POCHEON, South Korea -- What started as a simple mission to set up a couple of military vehicles and answer basic questions from spectators turned out to be a whirlwind turn-of-events for two Soldiers assigned to C Battery, 6th Battalion, 37th Field Artillery, 210th Fires Brigade, 2nd Infantry Division.
Spc. Armando Avila, from San Diego, Calif., a multiple launch rocket system crewmember, and Spc. Anthony Strauch, from Hazlehurst, Ga., a multiple launch rocket system operations/fire direction specialist, assisted local citizens to extinguish a house fire at the Ottogi Festival in Ildong, Pocheon June 8.
"On the second day while we were there, Strauch and I were with our counterpart, Cpl. Jo, a Republic of Korea Army soldier assigned to the 8th Division, and we were walking down the festival looking at the displays and tents," said Avila. "While we were walking, we saw a big cloud of black smoke, fresh black smoke, and a firefighter running towards it. So my natural instinct was to follow and see if we could help."
Avila and Strauch sprang into action and helped out where they were needed.
"We wanted to make sure everyone was okay," said Avila. "The flames were growing. The house was burning quickly. Everyone around didn't know what to do. Female citizens were crying and everyone else was just watching. So we started telling everyone to get back. The biggest thing was to get the children back away from the smoke and flames."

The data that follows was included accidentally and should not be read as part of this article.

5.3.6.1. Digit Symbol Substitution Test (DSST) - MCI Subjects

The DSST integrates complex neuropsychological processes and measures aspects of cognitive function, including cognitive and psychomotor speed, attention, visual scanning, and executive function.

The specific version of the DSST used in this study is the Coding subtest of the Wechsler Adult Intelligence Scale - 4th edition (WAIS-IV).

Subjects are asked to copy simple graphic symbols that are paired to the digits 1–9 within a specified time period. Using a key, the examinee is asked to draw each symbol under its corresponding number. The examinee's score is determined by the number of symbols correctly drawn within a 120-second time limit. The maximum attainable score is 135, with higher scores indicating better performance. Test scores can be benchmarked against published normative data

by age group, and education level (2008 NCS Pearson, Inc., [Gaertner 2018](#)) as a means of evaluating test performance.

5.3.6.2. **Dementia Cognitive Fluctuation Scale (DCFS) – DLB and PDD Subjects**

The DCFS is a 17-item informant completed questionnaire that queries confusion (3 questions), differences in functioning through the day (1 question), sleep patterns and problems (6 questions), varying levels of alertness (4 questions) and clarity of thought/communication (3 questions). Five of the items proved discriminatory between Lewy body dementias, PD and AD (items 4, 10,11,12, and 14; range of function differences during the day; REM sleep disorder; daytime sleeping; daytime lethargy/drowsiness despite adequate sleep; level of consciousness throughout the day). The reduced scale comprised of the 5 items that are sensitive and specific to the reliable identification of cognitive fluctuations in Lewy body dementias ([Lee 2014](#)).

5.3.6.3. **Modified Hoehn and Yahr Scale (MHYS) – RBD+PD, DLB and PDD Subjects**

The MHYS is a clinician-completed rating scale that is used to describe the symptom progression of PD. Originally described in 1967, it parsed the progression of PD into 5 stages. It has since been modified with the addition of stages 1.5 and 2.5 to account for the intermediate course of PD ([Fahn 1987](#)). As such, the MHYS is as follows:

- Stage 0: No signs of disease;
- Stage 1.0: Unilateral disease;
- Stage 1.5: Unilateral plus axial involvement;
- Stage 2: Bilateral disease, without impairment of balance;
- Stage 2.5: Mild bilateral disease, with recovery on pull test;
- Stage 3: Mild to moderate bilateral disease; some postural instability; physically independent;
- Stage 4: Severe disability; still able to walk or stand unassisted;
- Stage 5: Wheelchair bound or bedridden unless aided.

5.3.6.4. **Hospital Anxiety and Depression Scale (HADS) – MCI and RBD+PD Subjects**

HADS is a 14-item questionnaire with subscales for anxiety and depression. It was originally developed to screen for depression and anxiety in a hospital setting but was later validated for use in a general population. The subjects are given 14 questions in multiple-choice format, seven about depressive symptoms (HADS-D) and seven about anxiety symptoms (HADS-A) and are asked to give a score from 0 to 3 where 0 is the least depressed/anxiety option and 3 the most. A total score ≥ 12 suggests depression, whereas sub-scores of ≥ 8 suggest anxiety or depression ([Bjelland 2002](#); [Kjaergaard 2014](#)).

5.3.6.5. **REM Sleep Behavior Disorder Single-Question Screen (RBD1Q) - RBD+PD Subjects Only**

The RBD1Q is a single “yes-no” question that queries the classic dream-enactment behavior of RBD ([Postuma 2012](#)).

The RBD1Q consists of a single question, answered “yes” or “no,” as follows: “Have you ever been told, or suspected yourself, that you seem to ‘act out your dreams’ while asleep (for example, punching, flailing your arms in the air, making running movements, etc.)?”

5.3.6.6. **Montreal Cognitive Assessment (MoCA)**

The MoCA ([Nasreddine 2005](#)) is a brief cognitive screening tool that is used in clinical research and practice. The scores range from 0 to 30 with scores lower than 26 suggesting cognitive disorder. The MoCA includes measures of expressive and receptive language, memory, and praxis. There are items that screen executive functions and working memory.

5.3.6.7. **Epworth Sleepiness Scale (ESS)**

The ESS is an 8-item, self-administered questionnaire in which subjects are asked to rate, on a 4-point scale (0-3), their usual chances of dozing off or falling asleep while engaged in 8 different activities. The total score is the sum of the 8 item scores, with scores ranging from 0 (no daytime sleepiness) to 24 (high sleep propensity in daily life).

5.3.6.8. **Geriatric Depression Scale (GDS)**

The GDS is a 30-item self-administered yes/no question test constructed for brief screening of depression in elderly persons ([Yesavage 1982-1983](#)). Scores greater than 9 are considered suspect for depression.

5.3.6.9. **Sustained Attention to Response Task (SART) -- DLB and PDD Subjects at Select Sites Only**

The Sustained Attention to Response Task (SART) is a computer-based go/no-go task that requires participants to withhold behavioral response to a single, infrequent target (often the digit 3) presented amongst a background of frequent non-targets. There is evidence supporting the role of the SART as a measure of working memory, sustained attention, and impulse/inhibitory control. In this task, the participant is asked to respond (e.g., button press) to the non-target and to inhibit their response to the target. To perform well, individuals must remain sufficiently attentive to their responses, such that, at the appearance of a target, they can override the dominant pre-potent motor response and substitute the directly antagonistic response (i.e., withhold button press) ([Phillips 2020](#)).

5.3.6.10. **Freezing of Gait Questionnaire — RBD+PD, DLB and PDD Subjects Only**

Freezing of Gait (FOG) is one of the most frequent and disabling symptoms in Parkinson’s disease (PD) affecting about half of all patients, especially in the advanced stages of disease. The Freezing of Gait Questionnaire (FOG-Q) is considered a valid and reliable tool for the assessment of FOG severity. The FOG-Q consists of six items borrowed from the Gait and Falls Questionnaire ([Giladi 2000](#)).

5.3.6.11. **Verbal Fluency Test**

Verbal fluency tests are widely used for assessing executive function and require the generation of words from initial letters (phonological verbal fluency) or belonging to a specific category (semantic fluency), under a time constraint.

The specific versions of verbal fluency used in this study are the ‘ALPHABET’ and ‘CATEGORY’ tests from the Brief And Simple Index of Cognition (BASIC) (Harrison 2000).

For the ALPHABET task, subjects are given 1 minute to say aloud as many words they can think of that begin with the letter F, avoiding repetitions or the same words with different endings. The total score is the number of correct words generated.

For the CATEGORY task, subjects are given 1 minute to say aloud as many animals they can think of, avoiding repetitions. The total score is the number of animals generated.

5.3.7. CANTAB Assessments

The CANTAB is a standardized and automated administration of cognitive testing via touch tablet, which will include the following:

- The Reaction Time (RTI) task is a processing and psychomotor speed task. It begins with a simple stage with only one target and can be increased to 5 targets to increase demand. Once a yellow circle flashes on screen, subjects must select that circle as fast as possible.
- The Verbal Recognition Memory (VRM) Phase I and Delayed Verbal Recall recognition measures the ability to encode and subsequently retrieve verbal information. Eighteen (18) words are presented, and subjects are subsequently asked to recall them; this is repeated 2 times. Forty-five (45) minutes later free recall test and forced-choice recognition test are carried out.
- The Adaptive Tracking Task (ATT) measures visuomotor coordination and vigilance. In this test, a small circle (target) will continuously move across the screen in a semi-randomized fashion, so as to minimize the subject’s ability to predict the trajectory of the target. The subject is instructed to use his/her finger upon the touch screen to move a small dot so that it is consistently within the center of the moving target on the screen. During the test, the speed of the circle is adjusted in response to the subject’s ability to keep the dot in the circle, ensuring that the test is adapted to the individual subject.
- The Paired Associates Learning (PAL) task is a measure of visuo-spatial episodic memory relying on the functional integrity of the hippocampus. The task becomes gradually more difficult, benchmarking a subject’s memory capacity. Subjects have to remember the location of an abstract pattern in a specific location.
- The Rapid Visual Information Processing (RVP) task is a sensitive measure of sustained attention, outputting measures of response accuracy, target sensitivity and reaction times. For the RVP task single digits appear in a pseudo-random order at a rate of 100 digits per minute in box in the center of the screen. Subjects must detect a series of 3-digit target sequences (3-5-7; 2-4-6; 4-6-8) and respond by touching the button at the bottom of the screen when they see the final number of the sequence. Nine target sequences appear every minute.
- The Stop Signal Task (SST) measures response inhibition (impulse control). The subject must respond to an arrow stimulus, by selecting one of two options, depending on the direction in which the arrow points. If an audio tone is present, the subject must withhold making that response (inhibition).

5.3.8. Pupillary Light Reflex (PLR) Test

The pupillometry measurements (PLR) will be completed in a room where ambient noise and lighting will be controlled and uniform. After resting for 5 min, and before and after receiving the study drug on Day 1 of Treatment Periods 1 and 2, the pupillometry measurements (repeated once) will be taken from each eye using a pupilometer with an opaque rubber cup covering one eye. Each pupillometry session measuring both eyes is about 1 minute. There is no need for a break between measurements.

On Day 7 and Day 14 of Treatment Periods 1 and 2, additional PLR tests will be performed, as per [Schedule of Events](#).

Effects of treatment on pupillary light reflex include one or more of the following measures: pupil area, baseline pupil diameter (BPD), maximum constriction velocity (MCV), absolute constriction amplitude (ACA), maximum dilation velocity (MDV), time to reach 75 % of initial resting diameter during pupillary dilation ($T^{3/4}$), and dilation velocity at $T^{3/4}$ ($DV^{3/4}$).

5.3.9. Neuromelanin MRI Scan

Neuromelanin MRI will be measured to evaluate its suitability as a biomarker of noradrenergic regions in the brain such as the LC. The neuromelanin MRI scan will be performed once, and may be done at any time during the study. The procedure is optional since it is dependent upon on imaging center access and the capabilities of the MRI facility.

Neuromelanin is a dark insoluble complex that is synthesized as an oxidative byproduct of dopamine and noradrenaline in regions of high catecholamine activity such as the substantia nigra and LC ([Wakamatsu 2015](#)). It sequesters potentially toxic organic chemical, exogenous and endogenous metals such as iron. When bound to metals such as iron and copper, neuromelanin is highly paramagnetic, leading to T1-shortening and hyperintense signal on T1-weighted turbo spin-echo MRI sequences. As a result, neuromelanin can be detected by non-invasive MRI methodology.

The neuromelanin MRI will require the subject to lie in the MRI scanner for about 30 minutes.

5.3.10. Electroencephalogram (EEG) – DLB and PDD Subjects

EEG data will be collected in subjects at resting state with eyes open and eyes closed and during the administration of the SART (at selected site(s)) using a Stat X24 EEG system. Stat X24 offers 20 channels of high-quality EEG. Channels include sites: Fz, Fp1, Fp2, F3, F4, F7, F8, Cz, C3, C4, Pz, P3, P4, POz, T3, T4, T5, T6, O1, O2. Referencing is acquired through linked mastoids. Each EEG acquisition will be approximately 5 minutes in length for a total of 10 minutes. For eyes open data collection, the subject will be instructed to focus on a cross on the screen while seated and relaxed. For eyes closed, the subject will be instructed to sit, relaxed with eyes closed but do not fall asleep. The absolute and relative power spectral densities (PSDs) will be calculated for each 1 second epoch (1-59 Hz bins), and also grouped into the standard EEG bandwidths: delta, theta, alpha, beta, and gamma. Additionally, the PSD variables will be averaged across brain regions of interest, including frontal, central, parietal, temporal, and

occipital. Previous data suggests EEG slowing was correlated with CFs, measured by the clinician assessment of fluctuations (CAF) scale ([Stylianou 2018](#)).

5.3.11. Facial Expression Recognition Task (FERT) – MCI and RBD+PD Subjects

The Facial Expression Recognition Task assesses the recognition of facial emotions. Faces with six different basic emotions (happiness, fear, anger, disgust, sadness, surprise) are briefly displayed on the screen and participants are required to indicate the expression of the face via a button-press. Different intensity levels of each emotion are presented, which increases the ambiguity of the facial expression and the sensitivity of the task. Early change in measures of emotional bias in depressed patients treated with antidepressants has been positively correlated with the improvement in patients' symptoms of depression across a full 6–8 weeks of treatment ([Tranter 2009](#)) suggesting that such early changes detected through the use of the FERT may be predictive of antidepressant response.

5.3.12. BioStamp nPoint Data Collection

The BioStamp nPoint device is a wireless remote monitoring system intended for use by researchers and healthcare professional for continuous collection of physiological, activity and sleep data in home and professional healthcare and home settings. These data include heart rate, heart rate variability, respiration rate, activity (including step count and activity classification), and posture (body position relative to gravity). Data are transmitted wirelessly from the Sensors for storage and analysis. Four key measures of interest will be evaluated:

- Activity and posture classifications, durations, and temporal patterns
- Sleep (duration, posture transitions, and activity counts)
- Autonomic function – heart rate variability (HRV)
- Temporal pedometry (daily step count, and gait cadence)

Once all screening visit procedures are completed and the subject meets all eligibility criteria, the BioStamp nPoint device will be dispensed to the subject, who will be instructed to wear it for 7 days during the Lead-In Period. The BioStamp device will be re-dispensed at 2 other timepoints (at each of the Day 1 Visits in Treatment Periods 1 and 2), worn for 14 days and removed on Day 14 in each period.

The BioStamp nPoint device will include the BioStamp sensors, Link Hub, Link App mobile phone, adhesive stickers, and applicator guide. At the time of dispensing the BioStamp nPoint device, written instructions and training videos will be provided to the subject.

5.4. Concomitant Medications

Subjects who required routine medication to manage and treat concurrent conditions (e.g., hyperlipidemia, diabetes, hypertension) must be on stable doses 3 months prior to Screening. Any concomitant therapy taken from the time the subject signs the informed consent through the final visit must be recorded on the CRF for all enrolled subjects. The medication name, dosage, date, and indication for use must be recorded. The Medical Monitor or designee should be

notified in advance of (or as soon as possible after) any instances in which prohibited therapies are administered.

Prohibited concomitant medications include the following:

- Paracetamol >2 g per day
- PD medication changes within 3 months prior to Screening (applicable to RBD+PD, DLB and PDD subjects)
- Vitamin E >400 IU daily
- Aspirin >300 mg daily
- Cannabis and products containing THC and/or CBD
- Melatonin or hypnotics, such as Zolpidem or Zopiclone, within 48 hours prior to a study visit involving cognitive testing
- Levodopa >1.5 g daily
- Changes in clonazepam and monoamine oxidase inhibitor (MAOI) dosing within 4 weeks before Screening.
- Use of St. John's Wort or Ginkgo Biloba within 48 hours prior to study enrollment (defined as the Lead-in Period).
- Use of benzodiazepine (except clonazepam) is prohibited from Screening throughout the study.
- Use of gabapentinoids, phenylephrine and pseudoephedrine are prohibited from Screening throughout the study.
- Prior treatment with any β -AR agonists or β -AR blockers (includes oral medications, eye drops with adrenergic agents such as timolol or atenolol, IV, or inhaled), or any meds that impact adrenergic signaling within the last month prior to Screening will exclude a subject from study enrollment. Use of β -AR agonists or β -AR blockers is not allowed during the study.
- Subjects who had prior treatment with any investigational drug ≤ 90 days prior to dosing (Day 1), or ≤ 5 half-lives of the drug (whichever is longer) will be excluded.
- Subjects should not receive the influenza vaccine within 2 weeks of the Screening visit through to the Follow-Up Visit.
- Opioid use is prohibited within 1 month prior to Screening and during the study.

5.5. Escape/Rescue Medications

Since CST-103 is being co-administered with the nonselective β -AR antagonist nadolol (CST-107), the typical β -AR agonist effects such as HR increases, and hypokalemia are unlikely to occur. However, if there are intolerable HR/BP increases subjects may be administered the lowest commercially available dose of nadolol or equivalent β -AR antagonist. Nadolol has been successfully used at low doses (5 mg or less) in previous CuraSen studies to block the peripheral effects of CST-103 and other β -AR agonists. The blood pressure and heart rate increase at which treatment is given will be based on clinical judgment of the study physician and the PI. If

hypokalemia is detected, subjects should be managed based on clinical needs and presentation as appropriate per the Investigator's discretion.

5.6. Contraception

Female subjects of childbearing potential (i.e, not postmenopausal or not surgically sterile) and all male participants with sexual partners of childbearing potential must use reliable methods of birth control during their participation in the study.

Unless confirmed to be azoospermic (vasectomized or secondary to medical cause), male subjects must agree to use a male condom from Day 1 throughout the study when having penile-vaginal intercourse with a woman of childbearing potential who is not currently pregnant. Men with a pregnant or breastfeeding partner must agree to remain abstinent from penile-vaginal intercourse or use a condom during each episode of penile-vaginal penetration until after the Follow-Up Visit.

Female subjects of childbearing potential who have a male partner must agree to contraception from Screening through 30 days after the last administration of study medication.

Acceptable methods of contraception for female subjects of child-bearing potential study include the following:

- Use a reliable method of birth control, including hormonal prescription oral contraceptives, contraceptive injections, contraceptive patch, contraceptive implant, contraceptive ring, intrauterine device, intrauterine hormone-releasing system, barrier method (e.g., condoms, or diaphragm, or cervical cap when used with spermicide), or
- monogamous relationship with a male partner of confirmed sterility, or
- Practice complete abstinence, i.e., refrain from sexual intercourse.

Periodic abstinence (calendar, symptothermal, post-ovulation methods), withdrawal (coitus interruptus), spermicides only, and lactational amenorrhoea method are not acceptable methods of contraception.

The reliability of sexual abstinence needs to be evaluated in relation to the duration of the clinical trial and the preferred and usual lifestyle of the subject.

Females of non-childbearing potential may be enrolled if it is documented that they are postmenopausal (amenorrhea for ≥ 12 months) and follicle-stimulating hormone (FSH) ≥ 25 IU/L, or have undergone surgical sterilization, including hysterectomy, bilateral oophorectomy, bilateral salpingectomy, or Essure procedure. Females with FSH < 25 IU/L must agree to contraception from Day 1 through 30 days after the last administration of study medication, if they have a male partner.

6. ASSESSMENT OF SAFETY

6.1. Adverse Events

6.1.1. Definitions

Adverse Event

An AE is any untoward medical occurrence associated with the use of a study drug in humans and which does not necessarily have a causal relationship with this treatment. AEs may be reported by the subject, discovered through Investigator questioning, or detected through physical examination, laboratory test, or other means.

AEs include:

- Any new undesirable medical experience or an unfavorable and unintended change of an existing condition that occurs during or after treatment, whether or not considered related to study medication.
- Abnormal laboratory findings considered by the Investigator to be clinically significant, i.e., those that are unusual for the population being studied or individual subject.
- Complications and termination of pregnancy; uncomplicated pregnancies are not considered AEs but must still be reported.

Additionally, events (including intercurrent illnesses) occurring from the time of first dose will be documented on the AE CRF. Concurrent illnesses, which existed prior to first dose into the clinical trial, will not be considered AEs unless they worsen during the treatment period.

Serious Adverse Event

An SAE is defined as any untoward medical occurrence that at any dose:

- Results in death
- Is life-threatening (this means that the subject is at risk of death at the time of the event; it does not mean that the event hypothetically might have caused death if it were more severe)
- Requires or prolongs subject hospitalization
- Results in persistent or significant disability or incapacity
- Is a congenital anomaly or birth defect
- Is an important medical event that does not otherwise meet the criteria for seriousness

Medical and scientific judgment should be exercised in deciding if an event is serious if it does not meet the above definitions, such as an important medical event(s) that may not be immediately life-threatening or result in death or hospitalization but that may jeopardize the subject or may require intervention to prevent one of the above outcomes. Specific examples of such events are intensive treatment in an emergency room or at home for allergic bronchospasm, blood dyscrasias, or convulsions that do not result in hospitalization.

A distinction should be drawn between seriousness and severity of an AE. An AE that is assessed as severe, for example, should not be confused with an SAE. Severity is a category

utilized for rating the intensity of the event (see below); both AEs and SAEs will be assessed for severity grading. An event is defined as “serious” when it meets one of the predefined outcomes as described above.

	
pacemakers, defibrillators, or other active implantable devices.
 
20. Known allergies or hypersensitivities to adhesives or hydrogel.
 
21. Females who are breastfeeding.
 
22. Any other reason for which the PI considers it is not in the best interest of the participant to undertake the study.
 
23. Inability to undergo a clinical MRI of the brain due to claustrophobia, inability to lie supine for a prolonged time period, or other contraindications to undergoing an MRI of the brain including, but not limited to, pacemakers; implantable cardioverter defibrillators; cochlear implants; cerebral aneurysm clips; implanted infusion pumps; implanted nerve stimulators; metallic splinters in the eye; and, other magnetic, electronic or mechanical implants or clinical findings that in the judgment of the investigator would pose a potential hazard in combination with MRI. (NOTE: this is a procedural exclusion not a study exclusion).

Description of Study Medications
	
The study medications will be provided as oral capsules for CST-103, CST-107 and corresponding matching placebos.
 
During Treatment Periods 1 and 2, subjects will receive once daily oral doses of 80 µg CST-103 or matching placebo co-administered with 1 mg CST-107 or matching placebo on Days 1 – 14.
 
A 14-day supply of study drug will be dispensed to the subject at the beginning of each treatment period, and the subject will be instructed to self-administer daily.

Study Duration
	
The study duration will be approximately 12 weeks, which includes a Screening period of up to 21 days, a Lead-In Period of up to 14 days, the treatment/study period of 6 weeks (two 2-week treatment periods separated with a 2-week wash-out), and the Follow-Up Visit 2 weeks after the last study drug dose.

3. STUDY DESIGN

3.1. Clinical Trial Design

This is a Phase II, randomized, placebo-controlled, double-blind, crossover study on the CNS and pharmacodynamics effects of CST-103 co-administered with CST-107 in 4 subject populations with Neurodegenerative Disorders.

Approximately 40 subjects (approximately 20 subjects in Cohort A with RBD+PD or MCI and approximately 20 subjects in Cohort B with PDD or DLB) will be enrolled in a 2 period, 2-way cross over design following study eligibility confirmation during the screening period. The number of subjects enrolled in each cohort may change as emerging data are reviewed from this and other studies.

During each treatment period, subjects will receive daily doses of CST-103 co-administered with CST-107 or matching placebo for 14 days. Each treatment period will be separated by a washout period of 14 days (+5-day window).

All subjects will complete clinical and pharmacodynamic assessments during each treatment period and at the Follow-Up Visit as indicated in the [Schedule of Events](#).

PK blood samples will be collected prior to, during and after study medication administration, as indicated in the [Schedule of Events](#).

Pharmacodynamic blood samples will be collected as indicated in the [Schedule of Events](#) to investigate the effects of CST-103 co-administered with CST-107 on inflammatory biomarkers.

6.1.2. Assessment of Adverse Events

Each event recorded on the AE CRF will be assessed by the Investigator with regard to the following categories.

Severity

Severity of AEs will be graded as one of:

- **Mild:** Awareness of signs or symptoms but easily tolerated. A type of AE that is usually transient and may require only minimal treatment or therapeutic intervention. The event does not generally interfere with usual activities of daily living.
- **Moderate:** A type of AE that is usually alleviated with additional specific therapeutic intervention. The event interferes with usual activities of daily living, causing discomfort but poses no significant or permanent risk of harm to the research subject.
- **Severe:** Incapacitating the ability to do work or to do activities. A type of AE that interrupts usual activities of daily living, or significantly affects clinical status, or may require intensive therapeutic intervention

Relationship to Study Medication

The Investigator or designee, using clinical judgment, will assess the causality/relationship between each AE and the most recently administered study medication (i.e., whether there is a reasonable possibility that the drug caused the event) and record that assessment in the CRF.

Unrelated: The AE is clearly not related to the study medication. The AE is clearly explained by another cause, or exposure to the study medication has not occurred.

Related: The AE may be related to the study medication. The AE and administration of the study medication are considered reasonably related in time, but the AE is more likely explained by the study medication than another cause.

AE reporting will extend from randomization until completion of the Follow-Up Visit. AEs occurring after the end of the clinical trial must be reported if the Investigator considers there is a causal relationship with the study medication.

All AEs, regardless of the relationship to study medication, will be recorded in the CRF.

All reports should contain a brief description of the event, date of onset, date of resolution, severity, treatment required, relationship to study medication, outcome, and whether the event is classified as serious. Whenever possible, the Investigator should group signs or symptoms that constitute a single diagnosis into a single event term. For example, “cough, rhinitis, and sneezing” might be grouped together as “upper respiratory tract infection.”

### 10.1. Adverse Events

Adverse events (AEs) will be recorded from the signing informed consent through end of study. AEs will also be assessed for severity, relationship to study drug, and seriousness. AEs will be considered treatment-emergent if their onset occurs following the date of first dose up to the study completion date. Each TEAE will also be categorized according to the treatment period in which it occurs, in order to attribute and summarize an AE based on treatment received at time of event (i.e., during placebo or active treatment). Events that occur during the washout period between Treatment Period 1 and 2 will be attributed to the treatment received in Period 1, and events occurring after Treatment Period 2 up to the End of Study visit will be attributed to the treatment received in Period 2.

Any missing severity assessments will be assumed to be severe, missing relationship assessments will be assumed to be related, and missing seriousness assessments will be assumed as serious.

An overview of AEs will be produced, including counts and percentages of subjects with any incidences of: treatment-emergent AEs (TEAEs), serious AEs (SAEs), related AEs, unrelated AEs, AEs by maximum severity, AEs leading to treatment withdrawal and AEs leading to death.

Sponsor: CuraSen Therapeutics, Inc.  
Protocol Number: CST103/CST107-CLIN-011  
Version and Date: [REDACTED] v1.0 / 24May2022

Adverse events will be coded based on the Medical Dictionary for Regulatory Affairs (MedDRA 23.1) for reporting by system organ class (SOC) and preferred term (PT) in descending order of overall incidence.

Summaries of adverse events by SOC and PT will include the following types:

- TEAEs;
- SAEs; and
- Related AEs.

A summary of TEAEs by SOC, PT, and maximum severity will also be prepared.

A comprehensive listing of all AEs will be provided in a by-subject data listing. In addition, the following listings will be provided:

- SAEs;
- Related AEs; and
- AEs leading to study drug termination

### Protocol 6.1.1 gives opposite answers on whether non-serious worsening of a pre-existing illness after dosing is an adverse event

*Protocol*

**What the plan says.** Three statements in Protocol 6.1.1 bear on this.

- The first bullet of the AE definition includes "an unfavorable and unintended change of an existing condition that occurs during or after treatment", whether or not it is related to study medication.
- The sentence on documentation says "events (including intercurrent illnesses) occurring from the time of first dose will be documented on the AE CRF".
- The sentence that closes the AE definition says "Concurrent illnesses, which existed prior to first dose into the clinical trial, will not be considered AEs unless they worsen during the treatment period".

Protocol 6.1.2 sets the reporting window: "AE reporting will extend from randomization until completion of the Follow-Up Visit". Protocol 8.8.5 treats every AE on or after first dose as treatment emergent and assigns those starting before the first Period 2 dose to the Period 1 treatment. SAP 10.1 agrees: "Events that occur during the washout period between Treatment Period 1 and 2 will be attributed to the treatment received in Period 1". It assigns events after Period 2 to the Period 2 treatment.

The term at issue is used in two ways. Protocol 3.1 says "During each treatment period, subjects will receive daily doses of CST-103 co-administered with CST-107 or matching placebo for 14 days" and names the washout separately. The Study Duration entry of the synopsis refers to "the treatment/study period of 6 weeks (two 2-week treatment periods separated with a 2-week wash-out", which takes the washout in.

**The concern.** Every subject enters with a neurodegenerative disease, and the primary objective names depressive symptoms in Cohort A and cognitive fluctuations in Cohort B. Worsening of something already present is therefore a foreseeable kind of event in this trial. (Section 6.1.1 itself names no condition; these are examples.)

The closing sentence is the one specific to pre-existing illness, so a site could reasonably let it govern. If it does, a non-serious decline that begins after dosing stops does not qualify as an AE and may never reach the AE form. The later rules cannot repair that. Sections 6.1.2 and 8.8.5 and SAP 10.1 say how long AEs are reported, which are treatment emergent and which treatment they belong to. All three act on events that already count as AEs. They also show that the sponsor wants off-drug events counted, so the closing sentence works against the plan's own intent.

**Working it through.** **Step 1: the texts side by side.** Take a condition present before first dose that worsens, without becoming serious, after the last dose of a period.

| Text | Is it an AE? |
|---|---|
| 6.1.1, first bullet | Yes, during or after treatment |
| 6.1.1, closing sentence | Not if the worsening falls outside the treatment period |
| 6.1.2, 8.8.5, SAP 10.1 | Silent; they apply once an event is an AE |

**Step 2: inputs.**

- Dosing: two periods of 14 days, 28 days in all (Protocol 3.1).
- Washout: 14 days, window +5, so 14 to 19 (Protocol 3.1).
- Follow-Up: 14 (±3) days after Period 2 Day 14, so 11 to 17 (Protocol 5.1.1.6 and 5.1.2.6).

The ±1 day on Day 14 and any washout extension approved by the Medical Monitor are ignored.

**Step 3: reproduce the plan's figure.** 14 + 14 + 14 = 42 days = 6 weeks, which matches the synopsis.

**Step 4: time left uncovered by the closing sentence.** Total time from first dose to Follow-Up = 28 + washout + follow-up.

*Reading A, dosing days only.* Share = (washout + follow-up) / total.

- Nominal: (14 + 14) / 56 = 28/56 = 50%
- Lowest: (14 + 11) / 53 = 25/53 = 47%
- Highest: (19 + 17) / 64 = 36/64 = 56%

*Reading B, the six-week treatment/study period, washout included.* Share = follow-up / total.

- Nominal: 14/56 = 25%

U.S. and ROK Soldiers assessed the situation and did what they needed to do to.
"I'm thankful we had Jo with us at the time," said Avila. "He was translating everything we said to the people; it was amazing how we worked together."
Avila and Strauch believe the Korean people would have done the same for Americans.
"It was the right thing to do. Being here is like being part of a family, and I believe they would do the same for us," said Avila.
Strauch added he would gladly do it again if he needed too.
A mission that was supposed to be just a simple static display turned out to be a story that these brave Soldiers can tell for a lifetime.
"Once we felt like everything was under control, we walked away and returned to our static display," said Avila. "We took pictures with the citizens, answered questions about the MLRS, and pretty much tried to build a positive relationship with them."